• 4. apical impulse or a harsh intrascapular murmur is suggestive of a coarctation of the aorta. Other significant tests include a fundoscopic examination for the presence of hemorrhages, papilledema, or exu- dates (confirming a hypertensive emergency), and a thorough neu- rologic examination to assess for stroke, somnolence, stupor, visual loss, focal deficits, seizures, or coma. Signs of hypertensive enceph- alopathy are seizure, nausea/vomiting, or renal manifestations such as oliguria and azotemia.14 Occasionally, hypertensive crises pro- duce a clinical picture consistent with microangiopathic hemolytic anemia, because of direct endothelial damage. Determining whether microangiopathic hemolytic uremia is the primary cause of the hypertensive crisis (through renal ischemia) or a consequence of the hypertensive crisis is often difficult clinically, and only obvious in retrospect, after instituting treatment and lowering BP. Single-organ involvement is observed in approximately 83% of patients presenting with hypertensive emergencies. Two-organ involve- ment is found in 14% of patients, and multiorgan involvement (Ͼ3 organ systems) is found in approximately 3% of patients.21 MANAGEMENT/TREATMENT Laboratory work in the nonclinic setting should include a serum chemistry panel to test for hypokalemia or hypomagnesemia, which would predispose to arrhythmias, renal and hepatic function tests, along with a complete blood count and peripheral smear to check for hemolysis and microangiopathic anemia, urinalysis with microscopic examination of the urinary sediment for proteinuria, red blood cells, and/or cellular casts. An electrocardiogram to assess for coronary ischemia or left ventricular hypertrophy should be com- pleted. A chest radiograph for those who present with chest pain or shortness of breath would be indicative of pulmonary edema or a widened mediastinum. Imaging studies, such as a head CT or MRI for abnormal neurologic examinations, mental status changes, or headaches and a chest CT scan or transesophageal echocardiogram to rule out aortic dissection should also be performed. Of some usefulness are plasma aldosterone and renin levels. Proper management of severe HTN is essential to prevent target organ injury of the brain, heart, kidneys, and vascular system. The treatment goal should aim at reducing BP according to the presentation type. Hypertensive urgency can be managed with an oral medical regimen and gradual BP control over 12 to 24 to 48 hours; patients should not have their BP rapidly lowered to their normal base- line.39,40 The goal is to reduce the BP to 160/100 mm Hg over hours to days with low doses of short-acting oral antihypertensive medi- cations. These include oral labetalol (␣- and ␤-adrenergic blocker) or clonidine (central ␣-2 agonist).41,42 Captopril has also been suggested as a first-line agent in the treatment of hypertensive urgency, but it needs to be used with caution.43 Aggressive paren- teral antihypertensives and high loading doses of oral medications should be strictly avoided. This could cause hypoperfusion of the major arterial beds of the brain, heart, and kidneys, leading to cerebral ischemia, cerebral infarction, myocardial ischemia, and blindness.44 – 46 Instead, the patient may be discharged home after observation, with instructions to increase the dose of their existing antihypertensive regimen, adding an additional antihypertensive medication or reinstituting the medication if noncompliant. These patients should subsequently be followed on an outpatient basis within 24 to 48 hours of discharge. Only those who are at higher risk for adverse outcomes, such as patients with diabetes, history of stroke, or coronary artery disease, should be considered for inpatient observation. Similarly, patients who present with medication non- compliance are at risk for progressing to hypertensive emergency (ie, developing end-organ damage) and benefit from an inpatient observation. Hypertensive emergencies require immediate admission to an intensive care unit for prompt BP control with a parenteral, titratable antihypertensive agent while continuously monitoring BP, neuro- logic status, and urine output. BP should be efficiently reduced within minutes to an hour, and not immediately to normal levels. The goal is to correct the BP to no less than 20% to 25% in the first hour and then if stable to 160/100 to 160/110 mm Hg within the next 2 to 6 hours.7 An alternative is to reduce DBP by 10% to 15% or to approximately 110 mm Hg in 30 to 60 minutes;47 with a goal reduction to normal within 24 to 48 hours. The aggressive lowering of BP may aggravate hypoperfusion and worsen end-organ dam- age.48 Specific therapies are targeted to the end-organ damage present. The rapid-acting antihypertensives preferred in hyperten- sive emergencies are labetalol, esmolol, fenoldopam, clevidipine, nitroprusside, and nicardipine.47 In addition, some patients, partic- ularly those with normal kidney function, may have some element of volume depletion because of the preceding pressure natriuresis that occurred in the setting of very high BPs. Thus, in the absence of clinical signs of volume overload, some volume expansion with intravenous saline solution will help to suppress renin secretion and to prevent significant hypotension once the vasodilating medications begin to act.48 In patients with aortic dissection, however, a rapid reduction of SBP Ͻ120 mm Hg and mean arterial pressure Ͻ80 mm Hg should be achieved within 5 to 10 minutes, initially with ␤-blockers, to decrease the pressure impulse (dP/dT).49 Various short-acting medications are available for hyperten- sive emergencies. Enalaprilat is an ACE inhibitor that is not recom- mended for use in hypertensive crisis because of its slow onset of 1 hour and long duration of action of approximately 6 hours.46 Moreover, renal failure is common in patients with hypertensive crises, either as a trigger for, or as a result of the crisis50 and this could be further exacerbated by the use of an ACE inhibitor.47 It can be used cautiously in the later stages of therapy in patients with heart failure in the setting of a hypertensive crisis. Labetalol is a combined ␣1 adrenergic receptor blocker and nonselective ␤-blocker with an elimination half-life of about 5.5 hours. It maintains cardiac output and reduces total peripheral resistance with conservation of cerebral, renal, and coronary flow.51 Hypertensive encephalopathy patients may benefit from labetalol, and it is the preferred choice for acute myocardial ischemia, aortic dissection, acute ischemic stroke, and hypertensive encephalopathy. Esmolol, on the other hand, is a very short-acting ␤-blocker that decreases heart rate, FIGURE 1. Common signs and symptoms of a hypertensive crisis on initial presentation (from Zampaglione et al).21 Cardiology in Review • Volume 18, Number 2, March/April 2010 Hypertensive Crisis © 2010 Lippincott Williams & Wilkins www.cardiologyinreview.com | 105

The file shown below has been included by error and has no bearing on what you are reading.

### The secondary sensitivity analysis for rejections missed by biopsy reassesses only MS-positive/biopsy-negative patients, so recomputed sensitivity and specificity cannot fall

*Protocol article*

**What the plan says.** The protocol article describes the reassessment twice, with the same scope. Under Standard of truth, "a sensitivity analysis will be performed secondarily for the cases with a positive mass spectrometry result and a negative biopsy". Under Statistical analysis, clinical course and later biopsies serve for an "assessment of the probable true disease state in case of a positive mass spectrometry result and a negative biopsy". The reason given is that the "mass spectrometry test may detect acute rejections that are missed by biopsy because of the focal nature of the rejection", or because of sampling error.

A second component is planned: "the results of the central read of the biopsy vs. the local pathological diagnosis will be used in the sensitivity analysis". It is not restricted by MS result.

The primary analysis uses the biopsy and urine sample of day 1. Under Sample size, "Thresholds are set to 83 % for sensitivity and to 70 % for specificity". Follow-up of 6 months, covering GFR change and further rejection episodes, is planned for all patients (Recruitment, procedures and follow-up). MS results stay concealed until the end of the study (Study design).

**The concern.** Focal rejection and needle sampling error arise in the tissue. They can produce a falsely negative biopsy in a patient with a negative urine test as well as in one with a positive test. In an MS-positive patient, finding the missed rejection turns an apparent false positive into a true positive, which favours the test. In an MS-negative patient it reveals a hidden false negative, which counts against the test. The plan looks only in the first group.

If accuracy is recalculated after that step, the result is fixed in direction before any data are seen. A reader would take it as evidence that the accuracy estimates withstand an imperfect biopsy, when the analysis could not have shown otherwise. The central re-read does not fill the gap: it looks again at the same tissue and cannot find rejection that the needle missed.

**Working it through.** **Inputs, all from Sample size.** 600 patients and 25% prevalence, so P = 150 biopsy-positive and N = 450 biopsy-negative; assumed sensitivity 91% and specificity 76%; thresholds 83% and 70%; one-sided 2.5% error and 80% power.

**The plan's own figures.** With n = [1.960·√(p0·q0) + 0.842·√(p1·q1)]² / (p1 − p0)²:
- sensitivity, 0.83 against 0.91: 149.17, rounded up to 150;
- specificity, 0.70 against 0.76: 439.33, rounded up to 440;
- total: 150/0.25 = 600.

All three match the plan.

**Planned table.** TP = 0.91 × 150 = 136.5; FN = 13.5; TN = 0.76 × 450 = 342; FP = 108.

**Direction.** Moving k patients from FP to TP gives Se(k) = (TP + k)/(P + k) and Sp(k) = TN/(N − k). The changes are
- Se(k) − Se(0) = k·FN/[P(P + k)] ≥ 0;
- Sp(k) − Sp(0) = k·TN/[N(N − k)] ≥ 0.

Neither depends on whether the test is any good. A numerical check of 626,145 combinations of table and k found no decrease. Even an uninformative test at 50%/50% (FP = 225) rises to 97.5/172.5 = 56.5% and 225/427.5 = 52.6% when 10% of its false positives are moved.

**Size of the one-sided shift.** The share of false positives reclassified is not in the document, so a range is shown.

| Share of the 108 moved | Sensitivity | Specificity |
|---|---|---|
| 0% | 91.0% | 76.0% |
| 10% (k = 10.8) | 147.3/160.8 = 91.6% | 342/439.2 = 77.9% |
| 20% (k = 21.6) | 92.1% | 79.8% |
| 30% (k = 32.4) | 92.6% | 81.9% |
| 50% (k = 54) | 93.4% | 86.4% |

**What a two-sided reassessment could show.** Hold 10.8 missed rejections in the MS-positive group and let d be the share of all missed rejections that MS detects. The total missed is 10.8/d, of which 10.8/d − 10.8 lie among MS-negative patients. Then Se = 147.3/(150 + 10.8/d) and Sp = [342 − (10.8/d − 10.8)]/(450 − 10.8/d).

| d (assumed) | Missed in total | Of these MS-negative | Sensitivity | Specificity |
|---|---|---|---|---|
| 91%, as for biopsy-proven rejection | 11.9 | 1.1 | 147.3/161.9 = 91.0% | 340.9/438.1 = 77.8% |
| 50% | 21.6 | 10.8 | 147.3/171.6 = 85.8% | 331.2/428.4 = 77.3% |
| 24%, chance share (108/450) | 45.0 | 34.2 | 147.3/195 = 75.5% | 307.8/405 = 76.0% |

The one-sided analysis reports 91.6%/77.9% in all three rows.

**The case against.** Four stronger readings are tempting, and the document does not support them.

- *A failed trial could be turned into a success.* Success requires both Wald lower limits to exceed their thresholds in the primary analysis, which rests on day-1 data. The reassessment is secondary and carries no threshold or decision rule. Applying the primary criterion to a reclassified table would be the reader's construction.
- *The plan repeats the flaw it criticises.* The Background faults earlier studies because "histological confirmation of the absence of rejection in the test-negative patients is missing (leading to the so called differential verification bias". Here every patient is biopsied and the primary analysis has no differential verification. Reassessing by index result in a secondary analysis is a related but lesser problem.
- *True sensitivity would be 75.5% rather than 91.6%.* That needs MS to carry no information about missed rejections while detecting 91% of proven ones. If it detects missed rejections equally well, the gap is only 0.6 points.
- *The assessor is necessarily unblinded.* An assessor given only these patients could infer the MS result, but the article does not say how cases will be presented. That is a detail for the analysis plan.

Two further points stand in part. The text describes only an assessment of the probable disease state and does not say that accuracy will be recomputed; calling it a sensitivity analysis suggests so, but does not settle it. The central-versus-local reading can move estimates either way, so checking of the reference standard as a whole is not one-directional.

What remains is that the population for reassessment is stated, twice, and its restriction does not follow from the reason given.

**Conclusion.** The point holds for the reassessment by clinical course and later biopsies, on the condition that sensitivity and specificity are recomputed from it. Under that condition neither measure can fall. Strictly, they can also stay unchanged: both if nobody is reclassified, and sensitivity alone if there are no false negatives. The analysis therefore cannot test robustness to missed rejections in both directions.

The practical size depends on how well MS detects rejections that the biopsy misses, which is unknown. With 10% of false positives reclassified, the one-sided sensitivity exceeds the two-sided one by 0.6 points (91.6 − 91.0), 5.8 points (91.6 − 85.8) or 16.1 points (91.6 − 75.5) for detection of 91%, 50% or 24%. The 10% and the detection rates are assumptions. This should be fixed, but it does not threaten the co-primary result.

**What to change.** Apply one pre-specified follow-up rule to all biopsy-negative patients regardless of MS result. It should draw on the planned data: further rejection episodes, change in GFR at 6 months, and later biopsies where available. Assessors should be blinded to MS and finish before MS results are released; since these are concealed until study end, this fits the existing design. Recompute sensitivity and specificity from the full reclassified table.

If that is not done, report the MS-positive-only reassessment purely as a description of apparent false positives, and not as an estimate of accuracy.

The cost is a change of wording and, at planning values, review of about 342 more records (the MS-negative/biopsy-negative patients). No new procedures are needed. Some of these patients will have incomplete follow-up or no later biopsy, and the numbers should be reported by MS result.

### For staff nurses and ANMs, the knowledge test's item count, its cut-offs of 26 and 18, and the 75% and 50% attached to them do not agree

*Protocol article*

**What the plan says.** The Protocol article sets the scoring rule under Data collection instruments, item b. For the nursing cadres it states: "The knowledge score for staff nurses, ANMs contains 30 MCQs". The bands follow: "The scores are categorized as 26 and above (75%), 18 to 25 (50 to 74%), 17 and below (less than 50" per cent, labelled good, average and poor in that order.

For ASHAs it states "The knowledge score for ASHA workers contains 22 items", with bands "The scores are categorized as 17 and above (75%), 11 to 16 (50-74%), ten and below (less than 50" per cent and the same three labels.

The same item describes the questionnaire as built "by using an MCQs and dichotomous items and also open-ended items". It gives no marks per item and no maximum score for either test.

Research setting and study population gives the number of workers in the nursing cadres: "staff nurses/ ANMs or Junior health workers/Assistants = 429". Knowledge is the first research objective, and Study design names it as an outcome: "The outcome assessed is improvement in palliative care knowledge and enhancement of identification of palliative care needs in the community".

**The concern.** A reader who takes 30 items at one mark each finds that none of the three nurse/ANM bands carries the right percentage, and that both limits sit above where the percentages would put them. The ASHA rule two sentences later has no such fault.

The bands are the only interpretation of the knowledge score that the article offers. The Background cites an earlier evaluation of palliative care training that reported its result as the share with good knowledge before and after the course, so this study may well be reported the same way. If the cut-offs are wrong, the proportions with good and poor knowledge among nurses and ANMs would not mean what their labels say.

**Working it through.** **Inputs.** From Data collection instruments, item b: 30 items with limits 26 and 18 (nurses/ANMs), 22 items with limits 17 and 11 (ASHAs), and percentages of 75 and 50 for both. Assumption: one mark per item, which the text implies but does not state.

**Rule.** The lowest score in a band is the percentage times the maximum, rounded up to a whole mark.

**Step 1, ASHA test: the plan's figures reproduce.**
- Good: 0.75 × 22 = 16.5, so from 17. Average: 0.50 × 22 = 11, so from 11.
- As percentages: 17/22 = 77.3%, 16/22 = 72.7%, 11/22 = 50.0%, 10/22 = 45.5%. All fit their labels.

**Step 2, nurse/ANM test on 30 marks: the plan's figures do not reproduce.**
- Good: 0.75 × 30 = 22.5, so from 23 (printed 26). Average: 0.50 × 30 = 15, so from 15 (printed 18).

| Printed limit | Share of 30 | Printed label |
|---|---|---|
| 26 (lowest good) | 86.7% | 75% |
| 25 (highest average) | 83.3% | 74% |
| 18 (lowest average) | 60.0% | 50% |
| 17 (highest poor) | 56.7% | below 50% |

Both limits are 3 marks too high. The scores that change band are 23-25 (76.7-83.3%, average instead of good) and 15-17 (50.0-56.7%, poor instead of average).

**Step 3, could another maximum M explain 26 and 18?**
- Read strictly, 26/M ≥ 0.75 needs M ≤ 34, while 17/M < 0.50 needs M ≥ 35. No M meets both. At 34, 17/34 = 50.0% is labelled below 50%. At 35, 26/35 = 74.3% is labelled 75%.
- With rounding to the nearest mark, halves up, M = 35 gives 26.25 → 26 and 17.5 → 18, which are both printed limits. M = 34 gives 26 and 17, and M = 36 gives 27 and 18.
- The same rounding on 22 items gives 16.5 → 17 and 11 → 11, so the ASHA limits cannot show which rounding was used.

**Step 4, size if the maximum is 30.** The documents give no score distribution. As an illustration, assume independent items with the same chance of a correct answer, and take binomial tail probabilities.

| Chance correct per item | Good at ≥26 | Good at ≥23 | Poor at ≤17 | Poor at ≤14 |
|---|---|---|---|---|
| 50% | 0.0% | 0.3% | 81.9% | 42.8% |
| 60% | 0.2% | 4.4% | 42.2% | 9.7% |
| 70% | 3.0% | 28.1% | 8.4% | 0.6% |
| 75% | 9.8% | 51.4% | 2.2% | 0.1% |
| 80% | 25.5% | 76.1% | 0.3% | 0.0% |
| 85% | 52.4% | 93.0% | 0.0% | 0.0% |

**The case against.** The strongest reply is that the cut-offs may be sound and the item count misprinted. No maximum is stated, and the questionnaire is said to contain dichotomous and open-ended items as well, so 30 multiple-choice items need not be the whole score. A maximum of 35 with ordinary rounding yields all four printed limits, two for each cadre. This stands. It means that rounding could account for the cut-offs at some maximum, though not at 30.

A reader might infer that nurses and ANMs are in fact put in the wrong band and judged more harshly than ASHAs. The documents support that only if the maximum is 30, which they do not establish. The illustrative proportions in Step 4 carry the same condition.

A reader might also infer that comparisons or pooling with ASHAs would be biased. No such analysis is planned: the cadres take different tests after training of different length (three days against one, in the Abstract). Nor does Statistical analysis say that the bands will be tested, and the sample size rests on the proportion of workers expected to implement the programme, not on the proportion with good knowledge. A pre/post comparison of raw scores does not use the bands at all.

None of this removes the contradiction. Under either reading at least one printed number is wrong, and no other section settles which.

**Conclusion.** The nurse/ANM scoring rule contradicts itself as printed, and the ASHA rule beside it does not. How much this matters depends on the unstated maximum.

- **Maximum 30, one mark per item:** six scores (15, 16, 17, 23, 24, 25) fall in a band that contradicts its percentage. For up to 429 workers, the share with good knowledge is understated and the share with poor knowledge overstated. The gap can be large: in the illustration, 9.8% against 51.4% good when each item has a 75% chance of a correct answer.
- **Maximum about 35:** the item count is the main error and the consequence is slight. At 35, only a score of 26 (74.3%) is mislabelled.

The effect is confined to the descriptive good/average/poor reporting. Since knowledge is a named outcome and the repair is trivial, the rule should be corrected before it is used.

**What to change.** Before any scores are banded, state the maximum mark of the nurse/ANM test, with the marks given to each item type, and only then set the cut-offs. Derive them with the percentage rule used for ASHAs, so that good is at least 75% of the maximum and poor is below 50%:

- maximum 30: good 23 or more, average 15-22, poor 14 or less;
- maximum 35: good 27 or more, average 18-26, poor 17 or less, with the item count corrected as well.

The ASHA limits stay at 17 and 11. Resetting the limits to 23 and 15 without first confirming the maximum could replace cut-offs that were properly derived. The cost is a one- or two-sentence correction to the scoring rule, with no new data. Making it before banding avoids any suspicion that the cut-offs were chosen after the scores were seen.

• 5. myocardial contractility, and cardiac output.52 It can be used cautiously in patients with an acute MI concomitantly with nitroglycerin. Nicardipine is a dihydropyridine derivative calcium channel blocker with cerebral and coronary vasodilatory activity. This drug has therapeutic benefits in increasing stroke volume and coronary blood flow, making it useful for patients with coronary artery disease. It is also recommended for the treatment of acute ischemic stroke when DBP and SBP are not at goal.53 Clevidipine is a new short-acting intravenous third-generation dihydropyridine calcium-channel blocker, which is a selective arte- rial vasodilator available for intraoperative and critical care set- tings.54 –56 It is a safe and effective alternative in the acute manage- ment of moderate-to-severe HTN.56 –58 Its potential advantages consist of its short half-life, affording greater acute titratability. Fenoldopam is a dopaminergic DA1 receptor agonist that is a peripheral vasodilator and a diuretic.57 It has been found to be a rapid-acting, well-tolerated, and highly effective intravenous sub- stance for the treatment of severe HTN.58 Sodium nitroprusside is a potent arterial and venous dilator that decreases preload and afterload. Potential drawbacks include its ability to decrease cerebral perfusion while increasing intracranial pressure, the development of coronary steal (increasing mortality if used in the setting of acute MI),59 and cyanide toxicity. Its use has been limited typically for patients with acute pulmonary edema and/or severe left ventricular dysfunction, and in patients with aortic dissection.60 It should be administered with care in the setting of renal insufficiency, because of the higher risk of cyanide accumulation. Immediate release nifedipine, nitroglycerin, and hydralazine should not be considered first-line drugs in the management of hypertensive emergencies because of toxicity and side effects.61 The use of short-acting nifedipine (either oral or sublingual) is no longer considered appropriate or safe because of a rapid unpredictable fall in BP, which may precipitate cerebral, renal, and cardiac ischemic events.62,63 Nitroglycerin is a venodilator that reduces preload and cardiac output. It is often used in conjunction with other antihyperten- sive agents, primarily in acute MI and pulmonary edema. Hydralazine is a direct-acting arteriolar vasodilator with a half-life of approximately 10 hours.64 It is commonly used in pregnant women because of its ability to increase uterine perfusion (ACE inhibitors are teratogenic and contraindicated). Other options in this patient population include labe- talol, nicardipine, methyldopa, nifedipine, and prazosin. Studies have shown that all these drugs lower BP in the intravenous or oral form, with no evidence that any one is better than the other65 (Table 3). PROGNOSIS There are few data regarding the outcomes of a hypertensive crisis. In a study of 315 patients with malignant HTN, 40% were alive after 33 months. The most common causes of death were renal failure (39.7%), stroke (23.8%), MI (11.1%), and heart failure (10.3%).20 Furthermore, studies of patients presenting to the emergency room with a hypertensive crisis have demonstrated that most do not receive the appropriate evaluation, medical regimen, and discharge instructions proposed by the current guidelines. Two studies of patients presenting to the emergency room with a hypertensive crisis found that serum chemistry was only obtained in 70% to 73% of patients, electrocardiogram in 53% to 70% of patients, chest x-ray in 24% to 46% of patients, and urinalysis in 43% to 44% of patients. Two-thirds of the total number of patients evaluated did not have a funduscopic examination in the emergency room, and only 19% discharged had modification of their antihypertensive regimen. Overall, only 6% obtained the tests recommended by the guidelines, and 10% had no tests performed.66,67 The known duration of HTN and procuring the serum urea level at presentation have been found to be the main predictors of survival in hypertensive crisis, with poorer outcomes for black patients.21 The 1-year mortality rate is 79% for patients with untreated hypertensive emergencies,68 and 5-year survival rate among all patients who present with hypertensive crisis is 74%.20 At times, cardiac enzymes are tested and found to be elevated. With little to no evaluation of underlying coronary artery disease, it becomes difficult to stratify patients for purposes of treatment and diagnosis. It is difficult to discern whether troponin elevation is a result of subendocardial ischemia because of extreme left ventricular wall stress from the increase in afterload versus coronary artery disease and unstable plaque that triggers a catecholamine surge with resultant severe HTN. Physicians should perform complete evaluations in patients who present with a hypertensive crisis to effectively reverse the crisis, intervene and correct the underlying trigger, to improve long-term outcomes after the episode. Efforts to reduce the incidence of hyper- tensive crisis should continue. For those unfortunate patients who do present with hypertensive crisis, strategies to risk-stratify, educate, and improve outcome after these events should be optimized. REFERENCES 1. Hajjar I, Kotchen TA. Trends in prevalence, awareness, treatment, and control of hypertension in the United States, 1988–2000. JAMA. 2003;290:199–206. 2. Center for Disease Control and Prevention. National Center for Health Statistics. Health, United States, 2005. Available at: http://www.cdc.gov/ bloodpressure/facts.htm. 3. Wang NY, Young JH, Meoni LA, et al. Blood pressure change and risk of hypertension associated with parental hypertension: the Johns Hopkins Pre- cursors Study. Arch Intern Med. 2008;168:643–648. 4. Yan LL, Liu K, Matthews KA, et al. Psychosocial factors and risk of hypertension: the Coronary Artery Risk Development in Young Adults (CARDIA) study. JAMA. 2003;290:2138–2148. 5. McRae RP Jr, Liebson PR. Hypertensive crisis. Med Clin North Am. 1986; 70:749–767. 6. Gifford RW. Management of hypertensive crises. JAMA. 1991;266:829–835. 7. Chobanian AV, Bakris GL, Black HR, et al. Seventh Report of the Joint National Committee on prevention, detection, evaluation, and treatment of high blood pressure. Hypertension. 2003;42:1206–1252. 8. Volhard F, Fahr T. Die Brightsche Nierenkrankheit: Klinik Pahologie und Atlas. Berlin, Germany: Julius Springer; 1914:247–280. 9. Keith NM, Wagener HP, Keronohan JW. The syndrome of malignant hyper- tension. Arch Intern Med. 1928;4:264–278. TABLE 3. Parenteral Agents Used in the Management of Various Hypertensive Crises Primary Condition Therapy Acute aortic dissection Labetalol or nicardipine ϩ esmolol, nitroprusside ϩ esmolol Hypertensive encephalopathy Labetalol, nicardipine, fenoldopam, clevidipine Acute myocardial ischemia Nitroglycerin Ϯ esmolol, fenoldopam, labetalol Congestive heart failure Enalaprilat, loop diuretic Eclampsia Hydralazine, nicardipine, labetalol Pheochromocytoma Phentolamine, labetalol Acute pulmonary edema Sodium nitroprusside, nicardipine, fenoldopam, loop diuretic, nitroglycerin Acute ischemic stroke/ intracerebral bleed Nicardipine, fenoldopam, labetalol, clevidipine Acute renal failure/MAHA Nicardipine, fenoldopam Adapted from Varon et al.47 MAHA indicates microangiopathic hemolytic anemia. Rodriguez et al Cardiology in Review • Volume 18, Number 2, March/April 2010 106 | www.cardiologyinreview.com © 2010 Lippincott Williams & Wilkins